So after I posted all these negative thoughts, you might wonder why would I even consider it because I'm clearly anti-going-pro. However, I'm not. That's the practical side of me talking. I would love to have more time to study my plays. I want to watch so many more videos on PXF and join CR to watch those videos, etc. But life gets in the way. I have to go to work. I also like to work out. Those things take up most of the weekday. I want to spend more time at the tables but I can't because of other priorities. I'd love to be my own boss, set my own schedule, and make a living doing what I love. So, admittedly, I am curious to watch how Subzero, who recently decided to go pro, does. No offense, my man, but based on the blog posts I've read of yours, I didn't think you were ready. But you did it. At the very least, you obviously have more balls than I do. And now, you'd have more time to analyze your play, watch videos, post on forums, and basically do all the things that could make you a better player. For that, I am definitely jealous.

I am at a point where I think I'm a fairly decent player. But I am decent enough to know my weaknesses and I have some tremendous weaknesses that I think I need to plug. I don't know if it's something I can plug to be honest. At some point, I think I have to really tear down my game and build it back up. Unlike some people, I don't have the natural aggression or the "gamble" in me. And I think I need to inject that into my game a little more. I just don't know how and when I try it now, it seems that I do it at the worst times. In other words, I don't know that I have that "sixth sense" in poker. We shall see.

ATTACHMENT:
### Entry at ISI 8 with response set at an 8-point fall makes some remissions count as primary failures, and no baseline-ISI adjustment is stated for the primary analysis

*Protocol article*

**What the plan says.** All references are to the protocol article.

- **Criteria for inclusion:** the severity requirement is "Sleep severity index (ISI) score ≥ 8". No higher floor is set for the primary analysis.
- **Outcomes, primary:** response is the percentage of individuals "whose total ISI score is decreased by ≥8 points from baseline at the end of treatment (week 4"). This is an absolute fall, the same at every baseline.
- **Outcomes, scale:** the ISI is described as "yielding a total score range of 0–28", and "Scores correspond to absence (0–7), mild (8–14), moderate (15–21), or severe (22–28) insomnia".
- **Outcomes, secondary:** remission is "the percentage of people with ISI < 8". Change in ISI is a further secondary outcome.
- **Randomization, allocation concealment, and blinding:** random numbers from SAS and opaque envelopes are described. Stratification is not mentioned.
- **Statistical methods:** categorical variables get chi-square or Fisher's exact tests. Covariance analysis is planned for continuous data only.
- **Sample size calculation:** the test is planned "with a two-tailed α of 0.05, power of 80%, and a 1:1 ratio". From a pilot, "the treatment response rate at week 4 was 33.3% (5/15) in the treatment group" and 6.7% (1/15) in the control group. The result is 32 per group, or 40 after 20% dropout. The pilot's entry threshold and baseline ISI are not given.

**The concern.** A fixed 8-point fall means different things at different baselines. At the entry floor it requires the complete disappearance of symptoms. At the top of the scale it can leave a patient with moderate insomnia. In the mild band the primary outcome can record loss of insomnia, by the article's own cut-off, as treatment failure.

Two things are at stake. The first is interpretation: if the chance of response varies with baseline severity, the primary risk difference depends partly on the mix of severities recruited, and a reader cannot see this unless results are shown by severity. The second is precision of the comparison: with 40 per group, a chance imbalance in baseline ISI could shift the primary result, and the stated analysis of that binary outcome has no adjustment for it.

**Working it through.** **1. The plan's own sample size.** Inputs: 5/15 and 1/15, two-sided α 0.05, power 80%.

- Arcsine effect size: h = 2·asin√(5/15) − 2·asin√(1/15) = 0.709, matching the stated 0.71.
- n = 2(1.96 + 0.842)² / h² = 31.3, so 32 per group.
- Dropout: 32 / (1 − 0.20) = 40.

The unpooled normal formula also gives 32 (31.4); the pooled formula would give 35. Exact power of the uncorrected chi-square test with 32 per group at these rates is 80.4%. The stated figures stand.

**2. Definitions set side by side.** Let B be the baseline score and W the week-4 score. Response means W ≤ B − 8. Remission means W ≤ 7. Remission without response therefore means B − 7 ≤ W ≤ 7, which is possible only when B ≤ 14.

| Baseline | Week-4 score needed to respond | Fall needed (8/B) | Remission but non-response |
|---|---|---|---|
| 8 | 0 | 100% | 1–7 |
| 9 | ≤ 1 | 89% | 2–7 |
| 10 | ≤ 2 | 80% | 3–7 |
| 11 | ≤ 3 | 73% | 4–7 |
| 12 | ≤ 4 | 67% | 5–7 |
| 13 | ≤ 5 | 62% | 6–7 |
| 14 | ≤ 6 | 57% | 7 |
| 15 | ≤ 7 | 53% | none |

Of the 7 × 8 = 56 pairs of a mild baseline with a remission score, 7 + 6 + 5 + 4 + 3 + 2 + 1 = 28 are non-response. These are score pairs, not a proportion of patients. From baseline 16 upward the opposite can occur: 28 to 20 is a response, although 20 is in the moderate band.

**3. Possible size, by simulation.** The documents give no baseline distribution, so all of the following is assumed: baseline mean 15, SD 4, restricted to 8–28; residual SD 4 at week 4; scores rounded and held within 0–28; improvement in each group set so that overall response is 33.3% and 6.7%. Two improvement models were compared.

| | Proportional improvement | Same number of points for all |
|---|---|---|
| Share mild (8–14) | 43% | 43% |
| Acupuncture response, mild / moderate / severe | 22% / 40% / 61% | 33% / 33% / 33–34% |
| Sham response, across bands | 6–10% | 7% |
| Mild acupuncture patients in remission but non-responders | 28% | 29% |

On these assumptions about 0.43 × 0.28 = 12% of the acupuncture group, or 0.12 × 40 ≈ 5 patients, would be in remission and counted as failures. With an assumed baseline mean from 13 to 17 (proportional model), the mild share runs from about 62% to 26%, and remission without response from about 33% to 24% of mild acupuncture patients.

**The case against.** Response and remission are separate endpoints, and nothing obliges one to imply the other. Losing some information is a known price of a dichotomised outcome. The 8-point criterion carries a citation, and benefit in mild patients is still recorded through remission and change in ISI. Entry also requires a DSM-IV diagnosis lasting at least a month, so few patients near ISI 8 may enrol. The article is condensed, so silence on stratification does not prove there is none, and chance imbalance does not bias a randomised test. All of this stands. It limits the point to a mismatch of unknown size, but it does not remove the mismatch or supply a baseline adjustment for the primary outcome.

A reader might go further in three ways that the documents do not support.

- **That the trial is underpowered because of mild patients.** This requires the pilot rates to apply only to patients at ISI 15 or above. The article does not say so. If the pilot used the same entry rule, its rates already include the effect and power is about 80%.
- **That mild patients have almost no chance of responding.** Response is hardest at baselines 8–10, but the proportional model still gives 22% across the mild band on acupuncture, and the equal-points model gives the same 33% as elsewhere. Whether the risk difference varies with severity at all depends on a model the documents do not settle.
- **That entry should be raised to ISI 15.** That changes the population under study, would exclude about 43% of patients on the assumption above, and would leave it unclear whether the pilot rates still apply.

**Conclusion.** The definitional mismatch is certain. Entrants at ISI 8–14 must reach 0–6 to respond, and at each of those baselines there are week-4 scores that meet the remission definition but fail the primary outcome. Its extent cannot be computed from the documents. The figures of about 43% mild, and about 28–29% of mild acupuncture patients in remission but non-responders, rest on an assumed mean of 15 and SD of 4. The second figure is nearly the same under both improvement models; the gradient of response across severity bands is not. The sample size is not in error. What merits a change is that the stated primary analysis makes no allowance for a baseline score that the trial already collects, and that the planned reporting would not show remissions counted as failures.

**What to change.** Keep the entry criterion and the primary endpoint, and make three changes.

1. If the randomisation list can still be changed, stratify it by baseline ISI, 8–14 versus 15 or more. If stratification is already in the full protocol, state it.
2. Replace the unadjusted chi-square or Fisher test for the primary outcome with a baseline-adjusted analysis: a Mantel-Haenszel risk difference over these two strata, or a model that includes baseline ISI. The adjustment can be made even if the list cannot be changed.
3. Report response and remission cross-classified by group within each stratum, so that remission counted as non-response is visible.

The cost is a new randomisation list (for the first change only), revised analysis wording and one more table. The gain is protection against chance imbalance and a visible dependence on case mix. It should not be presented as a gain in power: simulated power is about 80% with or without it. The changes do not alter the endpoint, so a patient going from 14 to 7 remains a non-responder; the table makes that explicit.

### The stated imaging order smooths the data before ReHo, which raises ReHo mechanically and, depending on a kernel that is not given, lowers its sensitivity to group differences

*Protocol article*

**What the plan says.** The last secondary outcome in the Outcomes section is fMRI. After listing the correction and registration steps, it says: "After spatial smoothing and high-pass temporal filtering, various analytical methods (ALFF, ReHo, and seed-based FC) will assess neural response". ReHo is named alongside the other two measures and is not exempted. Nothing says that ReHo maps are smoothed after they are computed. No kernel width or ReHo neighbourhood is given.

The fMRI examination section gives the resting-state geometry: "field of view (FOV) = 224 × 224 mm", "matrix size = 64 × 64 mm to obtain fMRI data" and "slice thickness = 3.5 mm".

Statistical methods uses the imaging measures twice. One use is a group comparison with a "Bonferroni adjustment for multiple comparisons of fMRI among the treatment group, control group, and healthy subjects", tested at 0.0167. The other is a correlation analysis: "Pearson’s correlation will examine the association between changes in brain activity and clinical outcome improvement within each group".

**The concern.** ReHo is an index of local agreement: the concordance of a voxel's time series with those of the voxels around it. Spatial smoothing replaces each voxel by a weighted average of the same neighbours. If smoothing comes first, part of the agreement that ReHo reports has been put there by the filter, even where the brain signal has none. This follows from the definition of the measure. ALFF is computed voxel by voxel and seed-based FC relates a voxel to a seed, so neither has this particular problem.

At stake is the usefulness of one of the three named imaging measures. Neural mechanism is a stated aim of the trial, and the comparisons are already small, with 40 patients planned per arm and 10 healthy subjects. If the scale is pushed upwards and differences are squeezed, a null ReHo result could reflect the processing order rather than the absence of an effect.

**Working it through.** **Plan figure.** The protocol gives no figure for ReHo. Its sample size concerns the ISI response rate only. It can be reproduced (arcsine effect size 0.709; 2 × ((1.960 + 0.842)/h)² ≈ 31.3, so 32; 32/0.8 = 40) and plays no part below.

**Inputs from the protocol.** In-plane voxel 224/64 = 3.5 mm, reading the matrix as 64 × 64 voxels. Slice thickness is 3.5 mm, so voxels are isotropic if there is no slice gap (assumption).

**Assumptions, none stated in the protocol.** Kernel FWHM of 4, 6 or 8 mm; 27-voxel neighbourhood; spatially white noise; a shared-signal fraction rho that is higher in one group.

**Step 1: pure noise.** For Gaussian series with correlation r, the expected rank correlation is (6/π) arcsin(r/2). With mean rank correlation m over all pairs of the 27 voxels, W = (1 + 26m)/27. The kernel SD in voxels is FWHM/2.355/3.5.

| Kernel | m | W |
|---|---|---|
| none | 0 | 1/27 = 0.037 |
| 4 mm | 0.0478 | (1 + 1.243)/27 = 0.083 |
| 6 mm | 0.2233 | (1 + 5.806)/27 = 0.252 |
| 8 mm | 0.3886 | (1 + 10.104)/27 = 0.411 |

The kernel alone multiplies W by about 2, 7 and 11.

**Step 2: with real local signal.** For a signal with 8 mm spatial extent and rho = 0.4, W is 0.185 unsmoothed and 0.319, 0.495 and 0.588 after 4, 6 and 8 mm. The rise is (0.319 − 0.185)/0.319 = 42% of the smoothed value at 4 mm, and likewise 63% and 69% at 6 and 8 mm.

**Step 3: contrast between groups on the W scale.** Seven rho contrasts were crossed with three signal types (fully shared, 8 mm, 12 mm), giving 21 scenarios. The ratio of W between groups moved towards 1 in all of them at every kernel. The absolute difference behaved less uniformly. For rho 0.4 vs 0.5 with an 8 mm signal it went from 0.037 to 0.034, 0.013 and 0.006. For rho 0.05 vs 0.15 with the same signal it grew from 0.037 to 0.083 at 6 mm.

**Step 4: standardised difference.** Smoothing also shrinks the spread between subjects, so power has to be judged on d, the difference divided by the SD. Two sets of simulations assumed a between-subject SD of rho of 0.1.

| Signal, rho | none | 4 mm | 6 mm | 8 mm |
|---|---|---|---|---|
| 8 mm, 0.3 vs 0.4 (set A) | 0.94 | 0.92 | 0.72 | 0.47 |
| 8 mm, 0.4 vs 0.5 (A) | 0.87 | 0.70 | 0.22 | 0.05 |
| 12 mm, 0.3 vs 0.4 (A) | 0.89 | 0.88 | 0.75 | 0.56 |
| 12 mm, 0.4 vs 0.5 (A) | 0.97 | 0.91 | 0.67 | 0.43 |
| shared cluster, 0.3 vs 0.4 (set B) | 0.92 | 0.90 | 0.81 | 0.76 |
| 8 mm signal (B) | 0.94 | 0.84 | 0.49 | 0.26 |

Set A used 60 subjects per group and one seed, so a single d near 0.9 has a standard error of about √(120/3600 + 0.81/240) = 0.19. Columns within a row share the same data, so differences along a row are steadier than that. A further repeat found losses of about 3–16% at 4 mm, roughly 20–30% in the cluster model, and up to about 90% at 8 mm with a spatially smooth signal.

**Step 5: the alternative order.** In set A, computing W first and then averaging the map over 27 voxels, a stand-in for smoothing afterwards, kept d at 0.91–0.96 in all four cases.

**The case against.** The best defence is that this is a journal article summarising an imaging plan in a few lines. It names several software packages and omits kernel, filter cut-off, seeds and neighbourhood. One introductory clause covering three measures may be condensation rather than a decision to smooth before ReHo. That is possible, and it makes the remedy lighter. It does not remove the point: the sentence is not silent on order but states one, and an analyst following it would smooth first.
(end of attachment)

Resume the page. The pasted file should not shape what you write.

As for now, this is clearly a dream I'm not gonna give up on so easily. I'll just have to continue analyzing my game.


SirFWALGMan said...

Insurance is not a huge deal. I think I paid 1k for a family plan each month. The plan covered 10x what most employers cover and 12k a year is not that bad.

lj said...

12k a year isn't bad? that sounds like a lot to me!

is insurance any cheaper in japan?

cmitch said...

I'm sure most of us have thought about doing it at one time or another.

I think the cushion that you need is huge if you have a family. I don't think that you have any kids, right? It may be something that you need to think about though, if you see a family in your future plans.

All that said, I think that you need:

1. A minimum of 6 months of expenses in short term (cash ready) savings completely separate from your poker bankroll (I would probably go with more, but I'm a nit when it comes to my family's security)

2. 100 buy-in bankroll for the limits that you are playing.

3. Feel fairly confident that you will make at least 25-50% more than your current salary.

4. Strict guidelines for moving up/down in limits.

5. Set days off where you don't allow yourself to play.

6. Constantly evaluate my situation on a weekly, monthly, quarterly, annual basis to make sure that I am meeting or exceeding the low end of a my goal range.

This is just off the top of my head. As you can probably tell I've never really put much thought into this. :)